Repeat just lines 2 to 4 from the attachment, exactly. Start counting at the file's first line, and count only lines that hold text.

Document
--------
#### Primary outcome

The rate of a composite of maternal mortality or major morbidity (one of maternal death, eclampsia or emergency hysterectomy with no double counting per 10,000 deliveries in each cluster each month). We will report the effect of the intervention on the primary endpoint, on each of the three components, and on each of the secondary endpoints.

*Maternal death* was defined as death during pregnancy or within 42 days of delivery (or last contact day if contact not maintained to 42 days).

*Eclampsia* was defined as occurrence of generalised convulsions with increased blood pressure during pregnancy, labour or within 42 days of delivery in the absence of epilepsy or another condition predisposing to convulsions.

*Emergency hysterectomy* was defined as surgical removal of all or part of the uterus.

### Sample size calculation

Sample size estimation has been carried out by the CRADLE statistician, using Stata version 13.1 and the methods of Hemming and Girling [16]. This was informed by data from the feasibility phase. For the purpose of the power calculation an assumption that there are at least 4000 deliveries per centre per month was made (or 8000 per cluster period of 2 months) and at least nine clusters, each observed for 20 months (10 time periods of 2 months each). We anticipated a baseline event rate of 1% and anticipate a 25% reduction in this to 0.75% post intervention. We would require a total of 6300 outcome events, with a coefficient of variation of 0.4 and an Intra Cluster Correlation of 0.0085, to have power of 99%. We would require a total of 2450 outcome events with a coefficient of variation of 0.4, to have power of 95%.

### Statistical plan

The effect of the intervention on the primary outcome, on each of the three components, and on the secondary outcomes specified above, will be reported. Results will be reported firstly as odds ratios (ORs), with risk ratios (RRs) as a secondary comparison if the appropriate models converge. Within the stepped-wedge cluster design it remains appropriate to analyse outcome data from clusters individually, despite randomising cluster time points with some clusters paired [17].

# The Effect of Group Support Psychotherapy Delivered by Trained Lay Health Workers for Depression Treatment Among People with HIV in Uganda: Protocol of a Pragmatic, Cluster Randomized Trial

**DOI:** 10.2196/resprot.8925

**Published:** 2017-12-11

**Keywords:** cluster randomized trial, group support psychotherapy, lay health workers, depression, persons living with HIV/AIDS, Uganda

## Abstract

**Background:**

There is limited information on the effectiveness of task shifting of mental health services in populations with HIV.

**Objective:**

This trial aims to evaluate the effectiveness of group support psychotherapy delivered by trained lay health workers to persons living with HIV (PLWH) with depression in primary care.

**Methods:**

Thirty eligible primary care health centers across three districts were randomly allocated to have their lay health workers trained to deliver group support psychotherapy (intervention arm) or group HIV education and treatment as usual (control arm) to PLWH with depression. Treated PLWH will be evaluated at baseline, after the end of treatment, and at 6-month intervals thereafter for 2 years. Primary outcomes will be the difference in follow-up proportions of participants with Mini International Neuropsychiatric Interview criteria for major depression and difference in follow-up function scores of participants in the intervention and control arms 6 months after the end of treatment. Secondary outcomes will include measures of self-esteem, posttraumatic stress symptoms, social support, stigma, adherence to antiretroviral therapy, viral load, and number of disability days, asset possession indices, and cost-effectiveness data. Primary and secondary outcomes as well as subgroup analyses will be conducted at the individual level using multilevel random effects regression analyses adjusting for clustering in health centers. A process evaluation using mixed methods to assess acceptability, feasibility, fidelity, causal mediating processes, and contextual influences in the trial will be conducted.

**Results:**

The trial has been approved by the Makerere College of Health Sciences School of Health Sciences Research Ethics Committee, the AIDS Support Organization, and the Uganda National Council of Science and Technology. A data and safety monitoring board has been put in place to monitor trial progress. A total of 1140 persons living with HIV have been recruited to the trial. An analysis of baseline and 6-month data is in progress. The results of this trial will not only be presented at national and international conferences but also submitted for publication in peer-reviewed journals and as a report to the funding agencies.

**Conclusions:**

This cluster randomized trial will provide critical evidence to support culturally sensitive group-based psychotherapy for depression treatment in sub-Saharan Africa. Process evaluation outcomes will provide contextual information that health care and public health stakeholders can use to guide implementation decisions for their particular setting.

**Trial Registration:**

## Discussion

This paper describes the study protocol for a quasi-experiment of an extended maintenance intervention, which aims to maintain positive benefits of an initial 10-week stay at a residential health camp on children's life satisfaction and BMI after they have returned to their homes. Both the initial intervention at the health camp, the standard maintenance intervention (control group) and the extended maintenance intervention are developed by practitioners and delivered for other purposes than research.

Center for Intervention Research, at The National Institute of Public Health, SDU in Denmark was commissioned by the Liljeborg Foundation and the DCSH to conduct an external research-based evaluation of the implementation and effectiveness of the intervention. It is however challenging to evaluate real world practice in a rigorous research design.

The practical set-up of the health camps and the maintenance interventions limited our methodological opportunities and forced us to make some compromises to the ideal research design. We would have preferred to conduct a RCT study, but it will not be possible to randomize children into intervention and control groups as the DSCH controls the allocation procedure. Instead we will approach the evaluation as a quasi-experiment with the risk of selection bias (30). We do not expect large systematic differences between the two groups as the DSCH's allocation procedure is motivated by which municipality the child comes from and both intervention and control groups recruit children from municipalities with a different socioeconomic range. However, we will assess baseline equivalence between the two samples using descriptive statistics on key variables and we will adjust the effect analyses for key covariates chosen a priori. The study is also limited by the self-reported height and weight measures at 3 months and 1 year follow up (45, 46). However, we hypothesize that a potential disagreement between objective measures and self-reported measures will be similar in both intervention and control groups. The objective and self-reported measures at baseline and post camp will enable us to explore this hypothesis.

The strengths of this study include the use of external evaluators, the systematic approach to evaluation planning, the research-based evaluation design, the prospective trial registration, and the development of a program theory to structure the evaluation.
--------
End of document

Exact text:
The rate of a composite of maternal mortality or major morbidity (one of maternal death, eclampsia or emergency hysterectomy with no double counting per 10,000 deliveries in each cluster each month). We will report the effect of the intervention on the primary endpoint, on each of the three components, and on each of the secondary endpoints.

*Maternal death* was defined as death during pregnancy or within 42 days of delivery (or last contact day if contact not maintained to 42 days).

*Eclampsia* was defined as occurrence of generalised convulsions with increased blood pressure during pregnancy, labour or within 42 days of delivery in the absence of epilepsy or another condition predisposing to convulsions.